Dennis Ross
Former State Department Official
There is something that can be accomplished. What can be accomplished is a demonstration that you actually could come up with a pathway that offers promise for the future.

GWEN IFILL: Well, let me ask you that question, Dennis Ross. It seems that if certain people who are actually the troublemakers -- and for both of these leaders -- are not there, like, say, Hamas, both Israel and the Palestinian leader both fear what Hamas could do -- is there anything that can really be accomplished?

DENNIS ROSS: Well, there is something that can be accomplished. What can be accomplished is a demonstration that you actually could come up with a pathway that offers promise for the future.

The theory, of course, is that you put President Mahmoud Abbas in a position where he can offer a pathway to achieving Palestinian national aspirations, and Hamas offers, what, more of the same, more suffering, more isolation?

So here's a way to try to help the competition in a way that also, perhaps, can lead Hamas to adjust its own behavior. I think that's the logic of this. That will depend, of course, not just on offering speeches. That will depend upon changing realities on the ground so life begins to get better. It will depend upon having real negotiations that follow through.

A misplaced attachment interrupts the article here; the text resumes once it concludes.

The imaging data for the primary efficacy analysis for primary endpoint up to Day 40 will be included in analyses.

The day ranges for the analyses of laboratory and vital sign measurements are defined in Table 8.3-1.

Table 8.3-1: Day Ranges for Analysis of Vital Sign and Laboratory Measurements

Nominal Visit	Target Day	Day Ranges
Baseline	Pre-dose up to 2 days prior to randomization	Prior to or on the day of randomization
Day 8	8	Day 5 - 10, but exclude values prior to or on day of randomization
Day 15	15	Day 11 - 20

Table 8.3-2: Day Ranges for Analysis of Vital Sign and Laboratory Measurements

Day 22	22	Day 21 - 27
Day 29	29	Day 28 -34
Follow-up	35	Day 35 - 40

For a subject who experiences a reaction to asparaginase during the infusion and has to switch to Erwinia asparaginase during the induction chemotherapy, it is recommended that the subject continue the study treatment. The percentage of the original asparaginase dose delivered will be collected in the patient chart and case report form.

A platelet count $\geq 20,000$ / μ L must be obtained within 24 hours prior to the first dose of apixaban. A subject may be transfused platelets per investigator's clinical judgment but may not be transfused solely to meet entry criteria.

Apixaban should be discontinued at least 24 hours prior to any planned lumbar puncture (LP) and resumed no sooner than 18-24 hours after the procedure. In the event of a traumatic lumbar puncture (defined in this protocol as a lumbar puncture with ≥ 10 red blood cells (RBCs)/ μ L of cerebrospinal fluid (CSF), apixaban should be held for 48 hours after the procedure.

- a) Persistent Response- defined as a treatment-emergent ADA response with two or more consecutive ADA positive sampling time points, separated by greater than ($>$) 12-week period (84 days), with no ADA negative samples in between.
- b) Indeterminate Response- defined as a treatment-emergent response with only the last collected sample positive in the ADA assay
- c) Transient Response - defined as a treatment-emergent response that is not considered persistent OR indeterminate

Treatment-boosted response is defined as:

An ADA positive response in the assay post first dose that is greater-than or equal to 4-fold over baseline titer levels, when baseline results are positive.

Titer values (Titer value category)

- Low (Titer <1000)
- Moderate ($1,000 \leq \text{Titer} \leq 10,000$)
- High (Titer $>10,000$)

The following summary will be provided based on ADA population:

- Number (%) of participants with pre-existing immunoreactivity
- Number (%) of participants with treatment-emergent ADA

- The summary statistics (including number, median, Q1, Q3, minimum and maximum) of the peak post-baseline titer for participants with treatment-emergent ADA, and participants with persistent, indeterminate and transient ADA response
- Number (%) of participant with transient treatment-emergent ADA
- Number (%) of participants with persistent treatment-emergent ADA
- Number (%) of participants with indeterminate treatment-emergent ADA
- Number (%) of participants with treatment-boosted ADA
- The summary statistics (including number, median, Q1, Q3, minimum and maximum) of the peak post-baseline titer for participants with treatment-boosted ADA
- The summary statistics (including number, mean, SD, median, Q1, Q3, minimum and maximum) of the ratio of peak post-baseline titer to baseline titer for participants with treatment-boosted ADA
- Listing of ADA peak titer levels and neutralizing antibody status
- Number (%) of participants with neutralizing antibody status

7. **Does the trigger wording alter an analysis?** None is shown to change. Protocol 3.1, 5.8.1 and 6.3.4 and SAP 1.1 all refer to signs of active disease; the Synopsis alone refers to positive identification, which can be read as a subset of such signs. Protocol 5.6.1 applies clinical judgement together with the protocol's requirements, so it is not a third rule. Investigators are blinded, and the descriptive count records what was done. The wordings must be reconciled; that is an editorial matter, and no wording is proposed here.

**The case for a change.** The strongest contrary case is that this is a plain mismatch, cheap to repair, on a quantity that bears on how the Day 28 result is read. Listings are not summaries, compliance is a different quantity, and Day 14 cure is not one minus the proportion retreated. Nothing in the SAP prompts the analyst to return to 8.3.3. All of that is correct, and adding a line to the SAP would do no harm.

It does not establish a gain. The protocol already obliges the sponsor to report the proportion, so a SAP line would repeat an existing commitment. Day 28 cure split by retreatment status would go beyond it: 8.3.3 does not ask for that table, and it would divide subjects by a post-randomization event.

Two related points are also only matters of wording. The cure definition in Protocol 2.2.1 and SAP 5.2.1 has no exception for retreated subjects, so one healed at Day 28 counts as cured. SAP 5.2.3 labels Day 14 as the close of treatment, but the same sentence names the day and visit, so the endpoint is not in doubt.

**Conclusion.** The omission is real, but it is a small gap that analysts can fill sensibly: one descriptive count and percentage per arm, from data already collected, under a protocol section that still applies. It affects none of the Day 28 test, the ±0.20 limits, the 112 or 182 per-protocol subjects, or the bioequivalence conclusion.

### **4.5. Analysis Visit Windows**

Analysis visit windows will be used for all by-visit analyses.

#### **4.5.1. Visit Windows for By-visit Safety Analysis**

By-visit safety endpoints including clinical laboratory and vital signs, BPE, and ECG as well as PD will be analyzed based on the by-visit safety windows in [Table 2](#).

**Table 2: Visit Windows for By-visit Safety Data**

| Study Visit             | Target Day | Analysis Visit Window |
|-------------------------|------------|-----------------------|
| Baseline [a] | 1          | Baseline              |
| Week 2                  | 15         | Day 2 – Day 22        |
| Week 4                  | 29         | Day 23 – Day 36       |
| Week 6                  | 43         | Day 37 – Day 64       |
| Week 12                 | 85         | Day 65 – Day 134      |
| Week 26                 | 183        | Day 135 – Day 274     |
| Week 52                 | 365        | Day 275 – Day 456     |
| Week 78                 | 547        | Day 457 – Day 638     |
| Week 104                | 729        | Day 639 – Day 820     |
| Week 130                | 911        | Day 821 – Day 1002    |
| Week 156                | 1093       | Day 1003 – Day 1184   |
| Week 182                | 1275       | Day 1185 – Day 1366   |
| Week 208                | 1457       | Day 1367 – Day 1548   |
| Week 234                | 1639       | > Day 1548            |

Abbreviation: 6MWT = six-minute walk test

I would call for the kinds of working groups, a meeting on a regular schedule, having groups on each of the core issues, having leaders meet with them on a regular basis.

I would call, as well, for having a kind of U.S.-Israeli, U.S.-Palestinian set of working groups to implement the phase one obligations of the road map, where every single obligation is interpreted differently by the two sides. Every obligation is seen on each side as their obligation being minimal and the other side's maximum.

GWEN IFILL: But that's part of a complication. The other part of this complication, it seems to me, Mr. Malley, is that we have three leaders, three main players in this are all coming from politically weak spots.

ROBERT MALLEY: And that's a mixed blessing. I mean, on the positive side, I think part of the momentum for this was precisely because everyone is desperate for something to happen. Mahmoud Abbas needed to prove, as Dennis said, that his way worked and Hamas didn't. Prime Minister Olmert, after the disastrous war in Lebanon, needed to show that he was still relevant. And the Bush administration, President Bush, facing a relatively catastrophic outcome in almost every other arena in the Middle East, wanted to show some progress here.

Of course, the flip side is weak leaders are going to find it hard to make serious, significant, historic compromises, which does bring us back to that question of Hamas. I mean, I think it's true that President Abbas wants to show that his way works and Hamas doesn't. But could you imagine a leader making historic compromises, implementing those compromises, when not only is his country, his entity territory, fractured the way that Gaza and the West Bank are, but when the party that won the elections considers itself not represented in these negotiations, and will do everything in its power to scuttle them?